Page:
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review 2018-04-01 15:28
SEE WHAT I HAVE DONE by Sarah Schmidt
See What I Have Done - Sarah Schmidt

3.5 stars! SEE WHAT I HAVE DONE is a beautifully written re-telling of the Lizzie Borden story.

 

I've always been fascinated by Lizzie Borden. Having lived all my life in Massachusetts, it's a story everyone is familiar with, even children, because of that horrible rhyme: Lizzie Borden took an axe... Because of my interest and due to the reviews of some of my friends, I decided to finally read this book that I had requested from NetGalley last year. I'm glad I did!

 

This narrative was split into several different viewpoints which was a bit confusing at first, but became easier as the tale went on. Because the story was told in this way, there ended up being a lot of repetition as each character had mutton soup at various times and they seemed to be preoccupied with pears.

 

That said, language is used beautifully even if it was a bit quirky. In fact, the prose was so lyrical at times that it distracted from the story. The characters were vividly drawn though and had strong personalities. I'm not sure how much of the narrative was actually true, but just about everyone in this tale is horrid. The creepy uncle who hangs about touching Lizzie and her sister in inappropriate ways. Mr. Borden who wasn't above smacking his grown children in the face whenever he was displeased. Mrs. Borden, (who was NOT Lizzie's real mother, by the way), seemed more of a doormat than a person. Lastly, Emma, Lizzie's sister, who cannot seem to figure out the simplest of mysteries, even when all the facts were right there under her nose.

 

All in all, I did enjoy this story, most especially because of the quirky, but eloquent prose. This story has been told before, but I liked how this tale was presented-so vividly, yet convoluted at the same time. I look forward to reading Sarah Schmidt's work in the future, and I do recommend this book, though it might not work for everyone.

 

*Thanks to NetGalley and the publisher for the e-ARC of this book, in exchange for my honest feedback. This is it.*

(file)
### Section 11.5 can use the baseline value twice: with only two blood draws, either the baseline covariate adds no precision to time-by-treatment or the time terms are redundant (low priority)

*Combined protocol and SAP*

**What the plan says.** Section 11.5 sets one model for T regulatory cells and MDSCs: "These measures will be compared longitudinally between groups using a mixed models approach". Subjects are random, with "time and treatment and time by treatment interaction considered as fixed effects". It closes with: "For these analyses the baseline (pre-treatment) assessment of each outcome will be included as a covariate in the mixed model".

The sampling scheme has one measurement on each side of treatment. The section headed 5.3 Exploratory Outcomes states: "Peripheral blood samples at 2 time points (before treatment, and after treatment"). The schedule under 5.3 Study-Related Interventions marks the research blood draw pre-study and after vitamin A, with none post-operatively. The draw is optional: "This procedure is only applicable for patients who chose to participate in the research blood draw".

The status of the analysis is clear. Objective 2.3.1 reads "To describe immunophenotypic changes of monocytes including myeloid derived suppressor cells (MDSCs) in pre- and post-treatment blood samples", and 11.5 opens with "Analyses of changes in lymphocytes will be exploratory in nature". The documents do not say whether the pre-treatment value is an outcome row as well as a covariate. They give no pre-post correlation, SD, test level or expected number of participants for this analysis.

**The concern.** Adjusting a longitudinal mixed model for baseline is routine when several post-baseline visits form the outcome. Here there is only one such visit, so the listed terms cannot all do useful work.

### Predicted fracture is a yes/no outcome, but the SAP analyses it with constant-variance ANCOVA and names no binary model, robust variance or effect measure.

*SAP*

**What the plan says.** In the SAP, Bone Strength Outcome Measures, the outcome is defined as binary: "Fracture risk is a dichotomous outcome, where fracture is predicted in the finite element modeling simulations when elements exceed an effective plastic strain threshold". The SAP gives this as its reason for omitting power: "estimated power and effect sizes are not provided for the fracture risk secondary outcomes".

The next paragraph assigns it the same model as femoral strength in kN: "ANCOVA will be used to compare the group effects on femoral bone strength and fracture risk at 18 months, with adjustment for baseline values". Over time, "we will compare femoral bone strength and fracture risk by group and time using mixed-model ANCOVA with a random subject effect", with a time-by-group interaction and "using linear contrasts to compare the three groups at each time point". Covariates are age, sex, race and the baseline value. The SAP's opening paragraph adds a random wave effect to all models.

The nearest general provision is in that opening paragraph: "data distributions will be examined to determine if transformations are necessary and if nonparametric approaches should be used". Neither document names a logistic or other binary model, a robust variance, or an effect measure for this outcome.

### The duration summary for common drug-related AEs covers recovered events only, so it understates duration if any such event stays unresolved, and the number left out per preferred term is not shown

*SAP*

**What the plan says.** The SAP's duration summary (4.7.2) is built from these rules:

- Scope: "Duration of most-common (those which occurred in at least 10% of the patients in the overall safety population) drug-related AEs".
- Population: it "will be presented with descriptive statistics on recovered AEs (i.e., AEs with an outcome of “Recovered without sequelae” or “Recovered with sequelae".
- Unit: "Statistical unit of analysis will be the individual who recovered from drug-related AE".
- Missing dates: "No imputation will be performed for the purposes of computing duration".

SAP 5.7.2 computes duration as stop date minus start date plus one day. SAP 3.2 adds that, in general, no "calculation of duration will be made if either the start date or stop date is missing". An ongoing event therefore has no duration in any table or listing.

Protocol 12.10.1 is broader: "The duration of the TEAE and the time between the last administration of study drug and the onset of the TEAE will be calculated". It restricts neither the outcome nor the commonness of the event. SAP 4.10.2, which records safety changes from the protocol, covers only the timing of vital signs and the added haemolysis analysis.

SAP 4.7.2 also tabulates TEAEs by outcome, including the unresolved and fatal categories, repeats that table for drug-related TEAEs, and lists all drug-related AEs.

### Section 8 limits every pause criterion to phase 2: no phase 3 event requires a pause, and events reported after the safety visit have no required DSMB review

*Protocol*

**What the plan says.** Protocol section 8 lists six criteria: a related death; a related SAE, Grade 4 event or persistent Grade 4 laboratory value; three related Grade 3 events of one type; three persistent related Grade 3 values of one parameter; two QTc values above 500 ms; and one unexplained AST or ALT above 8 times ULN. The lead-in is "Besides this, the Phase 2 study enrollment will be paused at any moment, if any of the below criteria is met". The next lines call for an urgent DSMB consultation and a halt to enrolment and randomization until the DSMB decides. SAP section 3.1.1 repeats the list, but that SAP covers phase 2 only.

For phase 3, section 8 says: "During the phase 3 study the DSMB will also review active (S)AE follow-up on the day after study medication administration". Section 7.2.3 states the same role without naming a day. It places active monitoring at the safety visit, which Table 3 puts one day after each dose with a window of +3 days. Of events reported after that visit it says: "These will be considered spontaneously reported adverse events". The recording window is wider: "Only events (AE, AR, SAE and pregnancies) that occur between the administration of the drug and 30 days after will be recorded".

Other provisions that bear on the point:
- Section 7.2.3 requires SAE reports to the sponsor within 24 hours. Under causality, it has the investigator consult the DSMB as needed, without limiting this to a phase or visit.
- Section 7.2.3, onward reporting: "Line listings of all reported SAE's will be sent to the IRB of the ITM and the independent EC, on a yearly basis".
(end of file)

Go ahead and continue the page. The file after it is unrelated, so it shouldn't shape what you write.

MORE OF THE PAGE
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review 2018-03-26 14:30
JACKRABBIT SMILE by Joe Lansdale
Jackrabbit Smile (Hap and Leonard) - Joe R. Lansdale

Hap and Leonard return to Hap's hometown of Marvel Creek in Joe Lansdale's latest release JACKRABBIT SMILE.

 

This time around our heroes are hired by a man and his mother to find their missing sister/daughter. The relationship between Hap, Leonard and Brett and their new clients isn't a good one, since both the man and his mom are openly prejudiced against any and all who aren't white. Which, of course, doesn't sit well with Leonard. Will the dynamic duo find the missing girl? Will the people who hired them get their due? You'll have to read this to find out!

 

The humor Joe Lansdale is famous for is here in spades, but there's a lot of darkness as well. Hap's hometown is full of racism, violence, and both false prophets and profits. (It's hard to believe good-hearted Hap came from such an ugly place.) All of this makes for a quick, extremely entertaining read.

 

 

If you're reading the Hap and Leonard series, you already know how addicting these books can be. If you're watching the television series on the Sundance Channel, you'll note some similarities between the current season and this book. Both take unflinching looks at the ugliness of racism in all of its different faces and forms; but they do it with bravery and a sense of humor. I think that's what makes this series, (both the books and the television show), so special and enjoyable.

 

If you're not reading this series or watching the show, what are you waiting for?

 

Highly recommended!

 

*Thanks to Mulholland Books and NetGalley for the e-arc of this book in exchange for my honest opinion. This is it.*

 

 

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review 2018-03-22 18:45
MYSTERY WALK by Robert McCammon, narrated by Nick Sullivan
Mystery Walk - Robert McCammon

 

MYSTERY WALK is a story involving the epic battle between good and evil and Robert McCammon does these types of stories better than almost anyone.

 

I won't get into the plot much, as this book was written back in the 80's and hundreds of other reviews already do that. I will say that this is my fourth time reading this book, (I actually listened to it, courtesy of the narrator Nick Sullivan), and this time it affected me even more than it did previously. I'm not sure why that is-perhaps as I've grown older I see more truth and depth in this tale?

 

It could also be the fact that the narrator brought these characters alive for me. I easily pictured the small town of Hawthorn and both its hateful and sweet residents. I vividly pictured the tent revivals of J.J. Falconer and the bogus claims of healing from his son Wayne. (I had to try hard NOT to picture Wayne's first bout with healing, you'll see what I mean if you read this.) Mr. Sullivan's voicing worked really well for me here and for this reason I've bumped my rating of 4 and 4.5 stars from my previous reads to all five.